St. Mark Orthodox Church
400 W. Hamlin Road, Rochester Hills, MI


Archpastoral Message of His Beatitude, Metropolitan Tikhon

To the honorable Clergy, venerable Monastics, and pious Faithful of the Orthodox Church in America,

From ancient times, all who have believed in the One God have believed that He takes special care in the formation of each human being. As God Himself expressed to Jeremiah: “Before I formed you in the womb I knew you, and before you were born I consecrated you” (Jeremiah 1:5).

In the moment of conception in the mother’s womb, a human being comes into existence. Yet even before being conceived and formed, this human being is known by God. God exists outside of time, and already knows and loves each one of us personally, knowing what we will do and who we will become both in this life and in eternity. As Solomon proclaims, “God did not make death, and he does not delight in the death of the living. For he created all things that they might exist” (Wisdom of Solomon 1.13-14). God wants us to be alive, and certainly, this is why we must speak against abortion and its legalization in our country: it is in opposition to God’s loving plan to bring a human being into the world to live.

For just as He consecrated Jeremiah a prophet so that he might speak God’s word, God brings each human being into the world with a unique purpose of speaking a unique word to the world, to reveal something to the world that will bring it closer to Him. Our lives are intended to be a period of sanctification, each one of us helping in the salvation and sanctification of our neighbor, and in this way being sanctified ourselves. Whatever occupations we have, together with the universal human callings to be loving children, siblings, parents or friends, can thus be holy and life-giving. For the purpose of all of our lives’ activities is ultimately to become sanctified images of God by imitating God in caring for others. Because of this, we must give every human being the opportunity to live their life and work toward sanctification, just as we have been given that opportunity.

And what does this work of sanctification look like? Keeping in mind that David instructs us to “turn away from evil, and do good” (Psalm 33:15), we must begin to sanctify ourselves and the world by preaching the truth about evil, just as Jeremiah did. Above all, we reject Cain’s first sin of murder, in all of its loathsome forms: murder against the unborn, murder through violence, murder by starvation or deprivation, and murder of the ill and elderly. We also reject greed, lust, and selfishness, and we reject harming others, being dismissive of others, and hating others. We then “do good” by being imitators of God in caring for one another, by speaking the truth in love, and by emptying ourselves for the sake of others. Remembering that “this is the will of my Father, that every one who sees the Son and believes in him should have eternal life” (John 6:40), we couple our efforts of care for humanity with a call to the world to believe in the Son of God, Jesus the Savior of the human race, who was “given as a ransom for all,” because His Father “desires all men to be saved and to come to the knowledge of the truth” (1 Timothy 2:6, 4).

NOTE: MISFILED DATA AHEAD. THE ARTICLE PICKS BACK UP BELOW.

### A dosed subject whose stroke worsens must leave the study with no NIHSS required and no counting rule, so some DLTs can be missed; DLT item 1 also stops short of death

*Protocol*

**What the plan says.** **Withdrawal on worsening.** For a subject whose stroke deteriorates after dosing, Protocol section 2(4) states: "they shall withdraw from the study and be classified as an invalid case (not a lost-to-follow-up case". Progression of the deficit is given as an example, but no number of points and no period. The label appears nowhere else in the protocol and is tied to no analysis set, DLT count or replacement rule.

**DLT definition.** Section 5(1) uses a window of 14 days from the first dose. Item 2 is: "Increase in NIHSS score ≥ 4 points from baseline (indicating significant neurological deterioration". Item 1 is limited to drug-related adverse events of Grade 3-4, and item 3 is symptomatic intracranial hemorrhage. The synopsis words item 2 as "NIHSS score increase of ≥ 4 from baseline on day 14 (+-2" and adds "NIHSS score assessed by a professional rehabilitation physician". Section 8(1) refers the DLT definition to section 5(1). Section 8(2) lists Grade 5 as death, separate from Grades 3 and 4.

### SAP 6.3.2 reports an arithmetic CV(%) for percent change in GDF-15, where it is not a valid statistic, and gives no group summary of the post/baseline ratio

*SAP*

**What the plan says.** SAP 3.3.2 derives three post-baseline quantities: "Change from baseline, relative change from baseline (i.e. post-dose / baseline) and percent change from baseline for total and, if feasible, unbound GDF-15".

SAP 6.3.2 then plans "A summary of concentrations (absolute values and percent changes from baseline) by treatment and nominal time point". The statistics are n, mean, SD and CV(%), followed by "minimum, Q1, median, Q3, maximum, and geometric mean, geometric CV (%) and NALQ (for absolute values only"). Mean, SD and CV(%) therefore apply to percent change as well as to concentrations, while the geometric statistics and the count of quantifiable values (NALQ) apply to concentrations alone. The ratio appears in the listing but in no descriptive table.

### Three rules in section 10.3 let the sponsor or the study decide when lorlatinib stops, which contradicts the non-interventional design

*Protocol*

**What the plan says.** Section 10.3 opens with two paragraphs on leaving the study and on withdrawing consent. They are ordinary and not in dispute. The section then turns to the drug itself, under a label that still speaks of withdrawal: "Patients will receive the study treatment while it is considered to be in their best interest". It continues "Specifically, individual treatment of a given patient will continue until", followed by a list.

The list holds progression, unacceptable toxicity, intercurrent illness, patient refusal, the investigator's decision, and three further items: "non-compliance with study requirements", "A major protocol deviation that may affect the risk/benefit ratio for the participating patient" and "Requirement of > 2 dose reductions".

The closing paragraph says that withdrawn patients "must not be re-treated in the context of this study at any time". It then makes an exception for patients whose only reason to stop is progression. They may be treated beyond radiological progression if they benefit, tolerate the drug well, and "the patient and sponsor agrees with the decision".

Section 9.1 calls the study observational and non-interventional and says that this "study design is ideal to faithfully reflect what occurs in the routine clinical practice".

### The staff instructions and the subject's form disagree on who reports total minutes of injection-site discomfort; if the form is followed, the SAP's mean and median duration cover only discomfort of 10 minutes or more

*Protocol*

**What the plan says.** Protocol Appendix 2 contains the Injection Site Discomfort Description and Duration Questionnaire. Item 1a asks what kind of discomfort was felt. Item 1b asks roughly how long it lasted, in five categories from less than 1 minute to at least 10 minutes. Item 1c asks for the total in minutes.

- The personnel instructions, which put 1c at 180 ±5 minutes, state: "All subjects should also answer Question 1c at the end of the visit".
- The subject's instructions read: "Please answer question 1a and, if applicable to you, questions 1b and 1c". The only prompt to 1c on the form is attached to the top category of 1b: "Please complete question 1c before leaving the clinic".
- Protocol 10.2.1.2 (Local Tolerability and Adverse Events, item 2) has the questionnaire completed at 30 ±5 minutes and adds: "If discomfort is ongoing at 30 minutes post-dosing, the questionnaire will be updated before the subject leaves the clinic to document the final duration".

Yet we know that despite our efforts to do good, each of us falls at times and does evil. But with incredible compassion, our God who knew us before we were formed in our mother’s womb still loves and respects us. He still loves each and every human being, despite our faults and mistakes, even those who have made terrible mistakes and have worked evil.

Thus, if we recognize that our purpose in this life is to become images of God, we must also forgive, help, pray for, and love all those who have committed wrong. In imitation of our loving God, whose mercy is immeasurable, we too must love those who have been involved in the evil of abortion, showing mercy and compassion to the poor, desperate, and confused parents who have committed abortions, and praying fervently for the repentance of abortion doctors and advocates everywhere. We must love them and forgive them their sins, knowing that God loves all of humanity and is willing to forgive all sins.

At the same time, we cannot allow any excuse for abortion. We firmly believe that a new person comes into being in the moment of conception, and because of this, we must ever strive to prevent abortions from happening, making sure our local communities know of the many Christian-supported pregnancy crisis services available to unprepared and confused young parents. In turn, our churches must ever be willing to love and help such parents and their unborn children.

Thus, this year, as we mark the sorrowful 47th anniversary of the legalization of abortion, we remember to hate the sin of abortion, and to make ever effort we can to stop it from happening, while loving the misguided and confused ones who have been involved in abortions, knowing that God is willing to forgive all transgressions. In this way, we fulfill the purpose that God has given us in this life to become His images and presence in the world, while helping others – unborn and born alike – to have that same opportunity to come to “the knowledge of the truth” and fulfill their own lives’ God-intended purposes. For this “truth,” as we all should be reminded of again and again, is that: